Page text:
Japan confirmed with the United States and South Korea on Tuesday that they should coordinate moves with other countries concerned over North Korea, including possible sanctions by the U.N. Security Council, following Pyongyang's third nuclear test in defiance of council resolutions.
The confirmation, announced by Japanese Foreign Minister Fumio Kishida, came as he held separate telephone talks with U.S. Secretary of State John Kerry and South Korean foreign minister Kim Sung Hwan on Tuesday night.
Kishida and his Australian counterpart Bob Carr separately agreed during a phone conversation on Tuesday night that Japan and Australia, the latter of which currently sits on the 15-member Security Council as a nonpermanent member, should work closely, including at the council, over North Korea's latest move.
Speaking to reporters, Kishida said that in the telephone talks he had told his counterparts that Japan believes China is an important player in bringing about new Security Council action against North Korea and noted the need to push China over the matter.
During their conversation, Kishida and Kerry also confirmed that Japanese Prime Minister Shinzo Abe and U.S. President Barack Obama should exchange views on the North Korean nuclear issue when Abe visits the United States later this month.
Kishida added that the Japanese and U.S. leaders will also confirm the importance of the Japan-U.S. alliance during their summit, while noting that the U.S. side on Tuesday reaffirmed its support for Japan on the issue of North Korea's past abductions of Japanese nationals.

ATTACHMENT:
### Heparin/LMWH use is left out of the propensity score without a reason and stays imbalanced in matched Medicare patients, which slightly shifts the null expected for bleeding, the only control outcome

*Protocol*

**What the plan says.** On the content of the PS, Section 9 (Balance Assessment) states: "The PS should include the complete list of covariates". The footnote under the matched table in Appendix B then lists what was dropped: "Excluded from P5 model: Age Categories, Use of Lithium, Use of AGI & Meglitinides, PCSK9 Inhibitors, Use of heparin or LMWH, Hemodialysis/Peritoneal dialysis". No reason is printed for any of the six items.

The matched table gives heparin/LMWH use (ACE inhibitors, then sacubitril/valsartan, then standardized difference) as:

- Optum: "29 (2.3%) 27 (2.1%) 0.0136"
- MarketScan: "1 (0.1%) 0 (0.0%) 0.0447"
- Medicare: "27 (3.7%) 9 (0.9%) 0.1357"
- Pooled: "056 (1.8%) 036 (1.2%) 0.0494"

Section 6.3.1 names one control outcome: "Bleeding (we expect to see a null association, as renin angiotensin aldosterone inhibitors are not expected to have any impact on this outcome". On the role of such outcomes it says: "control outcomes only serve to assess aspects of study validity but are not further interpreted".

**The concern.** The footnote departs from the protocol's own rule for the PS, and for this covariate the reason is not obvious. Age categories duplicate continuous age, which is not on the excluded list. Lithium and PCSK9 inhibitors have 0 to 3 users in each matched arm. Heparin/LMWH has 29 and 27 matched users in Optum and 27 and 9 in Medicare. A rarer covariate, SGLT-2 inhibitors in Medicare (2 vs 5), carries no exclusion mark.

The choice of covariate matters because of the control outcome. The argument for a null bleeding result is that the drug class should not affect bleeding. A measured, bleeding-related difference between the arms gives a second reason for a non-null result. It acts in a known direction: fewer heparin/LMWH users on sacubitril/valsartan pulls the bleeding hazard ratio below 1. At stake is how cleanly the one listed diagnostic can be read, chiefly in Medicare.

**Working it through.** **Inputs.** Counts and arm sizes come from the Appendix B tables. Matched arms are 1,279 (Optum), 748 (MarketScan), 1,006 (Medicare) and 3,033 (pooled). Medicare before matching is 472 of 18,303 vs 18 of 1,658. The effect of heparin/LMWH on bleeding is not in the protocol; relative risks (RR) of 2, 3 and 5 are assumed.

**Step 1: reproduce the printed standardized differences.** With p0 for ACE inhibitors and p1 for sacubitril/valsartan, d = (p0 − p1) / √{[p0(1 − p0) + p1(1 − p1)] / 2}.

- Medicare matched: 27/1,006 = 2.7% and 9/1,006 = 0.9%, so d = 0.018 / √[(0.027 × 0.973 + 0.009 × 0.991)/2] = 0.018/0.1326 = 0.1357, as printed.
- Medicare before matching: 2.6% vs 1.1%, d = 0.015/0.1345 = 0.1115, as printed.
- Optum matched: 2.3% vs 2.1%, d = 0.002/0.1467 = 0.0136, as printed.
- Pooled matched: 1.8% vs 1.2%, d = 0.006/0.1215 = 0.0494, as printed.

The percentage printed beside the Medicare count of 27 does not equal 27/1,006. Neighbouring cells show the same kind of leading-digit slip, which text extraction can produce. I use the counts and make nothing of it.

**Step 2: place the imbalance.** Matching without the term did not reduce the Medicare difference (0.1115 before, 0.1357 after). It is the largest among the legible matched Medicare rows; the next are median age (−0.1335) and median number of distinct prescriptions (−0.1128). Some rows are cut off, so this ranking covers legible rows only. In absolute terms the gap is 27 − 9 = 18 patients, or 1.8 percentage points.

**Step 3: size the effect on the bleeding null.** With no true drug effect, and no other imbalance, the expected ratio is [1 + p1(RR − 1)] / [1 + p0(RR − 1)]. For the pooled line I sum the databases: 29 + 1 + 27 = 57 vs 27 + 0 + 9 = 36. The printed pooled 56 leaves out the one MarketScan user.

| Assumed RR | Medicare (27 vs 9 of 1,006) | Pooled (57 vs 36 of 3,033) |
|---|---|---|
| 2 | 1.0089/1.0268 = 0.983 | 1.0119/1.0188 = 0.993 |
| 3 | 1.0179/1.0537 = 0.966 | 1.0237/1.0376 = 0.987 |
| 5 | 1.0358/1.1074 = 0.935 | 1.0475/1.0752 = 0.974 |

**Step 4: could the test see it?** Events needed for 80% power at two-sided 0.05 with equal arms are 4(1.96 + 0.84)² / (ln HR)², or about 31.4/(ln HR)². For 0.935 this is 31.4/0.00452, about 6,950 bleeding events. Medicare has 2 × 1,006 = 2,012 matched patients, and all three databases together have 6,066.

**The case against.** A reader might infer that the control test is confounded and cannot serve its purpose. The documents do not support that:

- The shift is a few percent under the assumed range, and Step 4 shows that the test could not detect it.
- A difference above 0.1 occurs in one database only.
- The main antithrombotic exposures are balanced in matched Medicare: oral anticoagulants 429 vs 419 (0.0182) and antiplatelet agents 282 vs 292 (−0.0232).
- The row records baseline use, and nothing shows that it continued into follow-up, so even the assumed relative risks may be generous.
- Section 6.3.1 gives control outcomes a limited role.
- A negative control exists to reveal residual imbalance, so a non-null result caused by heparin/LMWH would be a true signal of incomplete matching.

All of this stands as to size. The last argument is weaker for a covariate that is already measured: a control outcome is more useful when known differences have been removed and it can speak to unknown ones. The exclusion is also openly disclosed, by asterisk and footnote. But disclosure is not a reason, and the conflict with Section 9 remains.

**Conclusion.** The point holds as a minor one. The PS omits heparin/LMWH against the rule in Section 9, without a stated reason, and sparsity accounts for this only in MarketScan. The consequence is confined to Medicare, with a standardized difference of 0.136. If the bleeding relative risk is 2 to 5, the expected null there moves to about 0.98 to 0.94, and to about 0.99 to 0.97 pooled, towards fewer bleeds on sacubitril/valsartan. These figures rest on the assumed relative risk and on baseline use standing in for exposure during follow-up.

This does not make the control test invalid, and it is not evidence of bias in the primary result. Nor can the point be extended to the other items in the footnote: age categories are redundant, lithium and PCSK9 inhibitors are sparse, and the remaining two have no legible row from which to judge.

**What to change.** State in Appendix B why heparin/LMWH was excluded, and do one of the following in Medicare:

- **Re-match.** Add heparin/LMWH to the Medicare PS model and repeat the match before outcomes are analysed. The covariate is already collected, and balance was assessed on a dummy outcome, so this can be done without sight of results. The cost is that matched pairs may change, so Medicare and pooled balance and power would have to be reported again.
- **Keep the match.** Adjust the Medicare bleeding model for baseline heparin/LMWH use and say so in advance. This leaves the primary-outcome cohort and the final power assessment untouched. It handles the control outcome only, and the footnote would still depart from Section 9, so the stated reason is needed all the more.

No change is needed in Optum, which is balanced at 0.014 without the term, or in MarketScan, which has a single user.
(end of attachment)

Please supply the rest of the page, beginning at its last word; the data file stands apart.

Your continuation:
Earlier Tuesday, Kishida called North Korea's third nuclear test the same day a "grave challenge" to the authority of the Security Council, expressing hope the council will swiftly adopt a new resolution imposing fresh sanctions on Pyongyang.
Calling the test a "clear violation" of relevant Security Council resolutions banning such a test by North Korea, Kishida said Japan has already asked South Korea, which is chairing the council in New York this month, to swiftly hold consultations among the 15 council members.
"We intend to strengthen coordination with the United States, South Korea, China and Russia, and advance cooperation" with other council members as well as the international community, he told reporters, adding that the efforts include having the council adopt a new resolution entailing fresh sanctions.
Also Tuesday, Shinsuke Sugiyama, director general of the Japanese Foreign Ministry's Asian and Oceanian Affairs Bureau, agreed with Wu Dawei, China's special representative for Korean Peninsula affairs, that the two countries should cooperate in denuclearizing the peninsula, according to ministry officials.
The two also agreed that Sugiyama should visit China next week, apparently to discuss possible responses to North Korea's nuclear test and China's alleged radar lock-on incidents last month.
Sugiyama also exchanged opinions the same day with his counterparts from the United States, South Korea and Russia, three of the other countries involved in the so-called six-party talks aimed at ending North Korea's nuclear ambitions.
During a telephone conversation with Sugiyama, Wu stressed that China made diplomatic efforts until the "last second" to dissuade North Korea from conducting the nuclear test, according to the officials.